RE: Do You Have to Be Sleeping to Dream? Or Are We Dreaming All the Time?

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Alan Smithee, modified 2 Months ago.

Do You Have to Be Sleeping to Dream? Or Are We Dreaming All the Time?

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When I get into equanimity I can get my mind into a very aware, bright place, almost like I'm sitting contentedly in a comfortable, silent cave. Then suddenly I'll emerge from what seems to have been a dream, very short, a micro-dream, totally surreal, non-sensensical to the conscious, rational mind. The content is just a jumble of emotions and events. And I wonder, did I literally fall asleep for a micro-second or a few seconds, or are these dream things occuring all the time underneath the typical torrent mind-states and thoughts, thus obscured but nonetheless contributing to the delusions of the mind? 

Second question, in EQ if one gets one's concentration and mindfulness strong enough, do these stop occuring? Meaning, should I take these as indications that I'm not mindful/concentrated enough or are they just totally unstoppable forces of nature? 

Thanks! 
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Helen Pohl, modified 2 Months ago.

RE: Do You Have to Be Sleeping to Dream? Or Are We Dreaming All the Time?

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Hm, I have these short(1-2s? I don't know) experiences that seem similar. Suddenly I'm shown a scene that I feel has nothing to do with me, that I have no idea of the meaning of-if there really is any. Like in yesterday's meditation there was a brief scene: looking straight at a restaurant kitchen that seemed like it was situated in someone's house and then immediately a sharp veering to the left, 90° to give me a view of the dining area, with a few guests.
Didn't feel like my regular dreams because I wasn't "in it".it was more like being shown a short film clip. 
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Linda ”Polly Ester” Ö, modified 2 Months ago.

RE: Do You Have to Be Sleeping to Dream? Or Are We Dreaming All the Time?

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As our practice deepens, stuff that used to be subconscious comes up to the surface. I have just assumed that new stuff will continue to pop up, because the conscious we start out with is just a tip of the iceberg, but I don't know if it ever stops. Is it possible to make it all conscious? I have no idea. What I do know is that the assumed boundary between sleep and being awake in the mundane sense becomes very blurry when closely examined. I think it's more relevant to ask ourselves how lucid we were than whether or not we were sleeping. When these things start to show up, we aren't usually that lucid, or at least that's my experience. Still, it did surface, so we were more lucid with regard to this specific kind of processing than we used to be. That's progress, even though it certainly doesn't always feel like it. If it starts to happen for the most part of our sessions for a longer period we might need to take some measures to increase our energy, like making sure to get enough sleep, because something like this can also be a symptom of sleep deprivation. However, having this happen seems to be normal development as far as I know.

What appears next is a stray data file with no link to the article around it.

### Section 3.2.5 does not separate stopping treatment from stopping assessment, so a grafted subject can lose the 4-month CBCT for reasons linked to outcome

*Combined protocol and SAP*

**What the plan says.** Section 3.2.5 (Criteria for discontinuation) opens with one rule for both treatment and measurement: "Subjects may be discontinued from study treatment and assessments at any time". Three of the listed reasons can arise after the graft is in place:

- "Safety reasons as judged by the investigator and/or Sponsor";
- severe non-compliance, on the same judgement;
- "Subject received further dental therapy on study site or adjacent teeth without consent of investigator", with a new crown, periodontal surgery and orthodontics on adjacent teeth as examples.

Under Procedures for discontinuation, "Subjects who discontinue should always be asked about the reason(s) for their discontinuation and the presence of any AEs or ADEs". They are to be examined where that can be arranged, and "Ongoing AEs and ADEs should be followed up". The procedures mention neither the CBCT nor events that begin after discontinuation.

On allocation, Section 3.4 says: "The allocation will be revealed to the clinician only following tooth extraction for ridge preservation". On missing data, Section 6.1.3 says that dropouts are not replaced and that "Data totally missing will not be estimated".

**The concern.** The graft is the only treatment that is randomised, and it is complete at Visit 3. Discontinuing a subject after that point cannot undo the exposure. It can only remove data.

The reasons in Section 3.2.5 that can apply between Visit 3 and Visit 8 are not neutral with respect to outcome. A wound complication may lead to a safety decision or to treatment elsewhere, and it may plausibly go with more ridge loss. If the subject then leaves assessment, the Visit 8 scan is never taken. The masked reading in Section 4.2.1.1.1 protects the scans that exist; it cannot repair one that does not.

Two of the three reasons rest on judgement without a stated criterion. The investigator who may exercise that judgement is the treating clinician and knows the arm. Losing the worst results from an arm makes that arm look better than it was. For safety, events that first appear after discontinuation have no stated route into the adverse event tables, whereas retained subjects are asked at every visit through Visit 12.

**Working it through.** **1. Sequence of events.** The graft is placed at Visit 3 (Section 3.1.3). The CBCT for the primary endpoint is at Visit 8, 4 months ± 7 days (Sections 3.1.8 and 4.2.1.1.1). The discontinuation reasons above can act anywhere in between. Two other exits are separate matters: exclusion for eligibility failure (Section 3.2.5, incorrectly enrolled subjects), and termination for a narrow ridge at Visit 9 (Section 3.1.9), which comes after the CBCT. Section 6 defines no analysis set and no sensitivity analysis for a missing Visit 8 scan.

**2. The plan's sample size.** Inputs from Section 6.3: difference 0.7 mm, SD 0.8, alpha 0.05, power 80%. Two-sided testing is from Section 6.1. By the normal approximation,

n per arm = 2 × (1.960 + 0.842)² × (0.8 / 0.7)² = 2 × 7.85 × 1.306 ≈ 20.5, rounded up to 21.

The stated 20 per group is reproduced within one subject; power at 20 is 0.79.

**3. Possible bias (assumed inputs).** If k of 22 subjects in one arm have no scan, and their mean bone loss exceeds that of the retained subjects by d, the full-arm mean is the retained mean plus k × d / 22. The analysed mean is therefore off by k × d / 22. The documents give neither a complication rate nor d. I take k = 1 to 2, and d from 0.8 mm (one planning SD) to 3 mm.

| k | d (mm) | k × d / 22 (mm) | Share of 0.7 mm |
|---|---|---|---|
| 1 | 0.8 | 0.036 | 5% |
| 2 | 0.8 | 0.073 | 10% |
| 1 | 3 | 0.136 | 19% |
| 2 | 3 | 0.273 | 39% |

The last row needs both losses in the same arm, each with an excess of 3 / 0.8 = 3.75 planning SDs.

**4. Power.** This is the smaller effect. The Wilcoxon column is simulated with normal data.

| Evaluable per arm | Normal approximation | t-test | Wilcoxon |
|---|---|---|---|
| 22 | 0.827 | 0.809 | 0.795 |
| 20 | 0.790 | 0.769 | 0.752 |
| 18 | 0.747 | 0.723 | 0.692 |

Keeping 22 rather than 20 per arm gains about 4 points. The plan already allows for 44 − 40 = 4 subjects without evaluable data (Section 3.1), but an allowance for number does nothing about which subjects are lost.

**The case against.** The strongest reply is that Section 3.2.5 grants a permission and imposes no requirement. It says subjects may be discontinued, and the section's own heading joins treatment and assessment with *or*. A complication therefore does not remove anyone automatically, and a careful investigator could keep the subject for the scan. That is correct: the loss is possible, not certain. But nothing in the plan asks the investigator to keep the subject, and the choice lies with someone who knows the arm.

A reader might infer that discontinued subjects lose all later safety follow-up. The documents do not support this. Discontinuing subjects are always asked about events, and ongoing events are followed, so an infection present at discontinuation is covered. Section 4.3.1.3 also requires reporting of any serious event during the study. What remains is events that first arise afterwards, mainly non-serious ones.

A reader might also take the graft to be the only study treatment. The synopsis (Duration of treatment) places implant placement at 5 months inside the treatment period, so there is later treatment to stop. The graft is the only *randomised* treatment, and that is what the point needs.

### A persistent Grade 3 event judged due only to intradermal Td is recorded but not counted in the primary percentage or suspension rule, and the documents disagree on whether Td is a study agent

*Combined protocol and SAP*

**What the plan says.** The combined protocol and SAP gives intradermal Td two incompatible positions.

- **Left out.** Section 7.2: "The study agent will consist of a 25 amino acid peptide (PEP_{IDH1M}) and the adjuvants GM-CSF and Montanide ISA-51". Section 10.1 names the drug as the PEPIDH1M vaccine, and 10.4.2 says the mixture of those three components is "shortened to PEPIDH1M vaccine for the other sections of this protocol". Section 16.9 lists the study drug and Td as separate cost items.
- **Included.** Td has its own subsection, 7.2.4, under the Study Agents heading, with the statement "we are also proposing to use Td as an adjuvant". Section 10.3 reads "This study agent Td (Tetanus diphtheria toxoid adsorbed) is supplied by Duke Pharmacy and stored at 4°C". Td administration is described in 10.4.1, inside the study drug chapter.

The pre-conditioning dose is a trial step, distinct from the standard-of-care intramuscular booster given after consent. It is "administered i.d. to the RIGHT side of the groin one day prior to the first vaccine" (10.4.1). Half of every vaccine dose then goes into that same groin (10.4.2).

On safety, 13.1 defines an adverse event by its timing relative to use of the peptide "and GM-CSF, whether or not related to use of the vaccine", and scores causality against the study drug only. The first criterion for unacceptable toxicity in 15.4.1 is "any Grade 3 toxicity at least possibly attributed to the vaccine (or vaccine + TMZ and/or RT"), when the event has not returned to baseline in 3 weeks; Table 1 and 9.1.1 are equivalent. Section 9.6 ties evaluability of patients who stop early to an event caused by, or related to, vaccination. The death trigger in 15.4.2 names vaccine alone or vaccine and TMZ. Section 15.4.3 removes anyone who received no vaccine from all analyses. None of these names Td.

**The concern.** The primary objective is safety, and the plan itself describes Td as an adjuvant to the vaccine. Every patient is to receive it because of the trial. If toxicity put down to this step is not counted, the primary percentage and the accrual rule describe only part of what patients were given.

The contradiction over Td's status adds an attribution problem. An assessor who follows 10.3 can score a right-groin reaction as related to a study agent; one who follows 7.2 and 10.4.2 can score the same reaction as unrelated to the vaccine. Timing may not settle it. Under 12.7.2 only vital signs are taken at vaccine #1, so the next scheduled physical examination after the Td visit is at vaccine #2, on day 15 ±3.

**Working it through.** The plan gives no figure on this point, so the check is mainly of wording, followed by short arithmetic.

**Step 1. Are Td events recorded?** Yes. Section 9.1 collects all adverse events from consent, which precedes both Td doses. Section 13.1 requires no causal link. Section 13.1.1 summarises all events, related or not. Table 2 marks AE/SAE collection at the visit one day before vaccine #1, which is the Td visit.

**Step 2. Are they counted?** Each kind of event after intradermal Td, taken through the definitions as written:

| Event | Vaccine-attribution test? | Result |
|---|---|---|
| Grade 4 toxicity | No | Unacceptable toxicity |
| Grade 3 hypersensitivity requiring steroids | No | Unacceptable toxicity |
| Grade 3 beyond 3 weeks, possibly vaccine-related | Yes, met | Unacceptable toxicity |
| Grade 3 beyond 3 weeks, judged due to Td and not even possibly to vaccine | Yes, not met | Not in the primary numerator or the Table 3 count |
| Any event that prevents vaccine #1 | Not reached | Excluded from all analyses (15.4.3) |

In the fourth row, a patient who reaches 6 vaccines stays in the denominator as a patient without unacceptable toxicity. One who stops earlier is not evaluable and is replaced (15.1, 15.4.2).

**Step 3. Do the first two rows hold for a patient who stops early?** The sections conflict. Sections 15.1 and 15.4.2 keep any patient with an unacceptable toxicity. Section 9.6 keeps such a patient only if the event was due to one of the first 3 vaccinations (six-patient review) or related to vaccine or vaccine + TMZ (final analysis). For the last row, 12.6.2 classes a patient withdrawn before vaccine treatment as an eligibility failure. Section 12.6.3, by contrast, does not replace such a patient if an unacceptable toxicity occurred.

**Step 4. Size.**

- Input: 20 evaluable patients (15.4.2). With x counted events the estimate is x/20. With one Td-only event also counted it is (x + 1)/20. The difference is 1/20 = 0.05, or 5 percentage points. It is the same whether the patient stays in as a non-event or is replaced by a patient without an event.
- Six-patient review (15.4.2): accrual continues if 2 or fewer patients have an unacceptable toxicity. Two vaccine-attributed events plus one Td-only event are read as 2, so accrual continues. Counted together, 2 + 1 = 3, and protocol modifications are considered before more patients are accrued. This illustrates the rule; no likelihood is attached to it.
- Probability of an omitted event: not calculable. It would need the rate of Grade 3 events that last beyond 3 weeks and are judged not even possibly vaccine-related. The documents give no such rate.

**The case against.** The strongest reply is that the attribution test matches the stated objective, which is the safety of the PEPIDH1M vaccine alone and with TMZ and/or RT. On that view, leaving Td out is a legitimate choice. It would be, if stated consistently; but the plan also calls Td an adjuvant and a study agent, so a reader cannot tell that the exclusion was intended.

I recognize both your examples and Helen's from my own practice. They still occur, but I can see a development towards increasing lucidity about it as it happens. I have also started being aware of sleeping even when dreaming in the sense I'm used to think about dreaming is not occurring. This is something that has developed very gradually. It usually happens during naps, not as much during the night sleep. I have also had more instances of lucid dreaming. 

As for the question if we are dreaming the whole time, it might be worth investigating. I have come to some preliminary conclusions based on my experience, but it's probably something that is better to investigate for oneself than hear from someone who isn't qualified to teach. If you are interested, it might be worthwhile to check out Tenzin Wangyal Rinpoche's teaching and his book The Tibetan yogas of dream and sleep
Ben Sulsky, modified 2 Months ago.

RE: Do You Have to Be Sleeping to Dream? Or Are We Dreaming All the Time?

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Nailed it, imo ^
I like this liminal state, it happens to me when I first wake up in the morning or ~20 minutes into a sit and I ping pong between sleep  / dream and see if I can understand what my subconscious is thinking about. I don't think you have to be sleeping, since during a sit you can enter REM and still be lucid like a day dream. I'd 'note' the dream and see what thought originated the thread and what my brain was thinking about that prompted it to follow that particular stimulus or thread of thought that triggered the dream and then go back to the original object which for me is usually breath.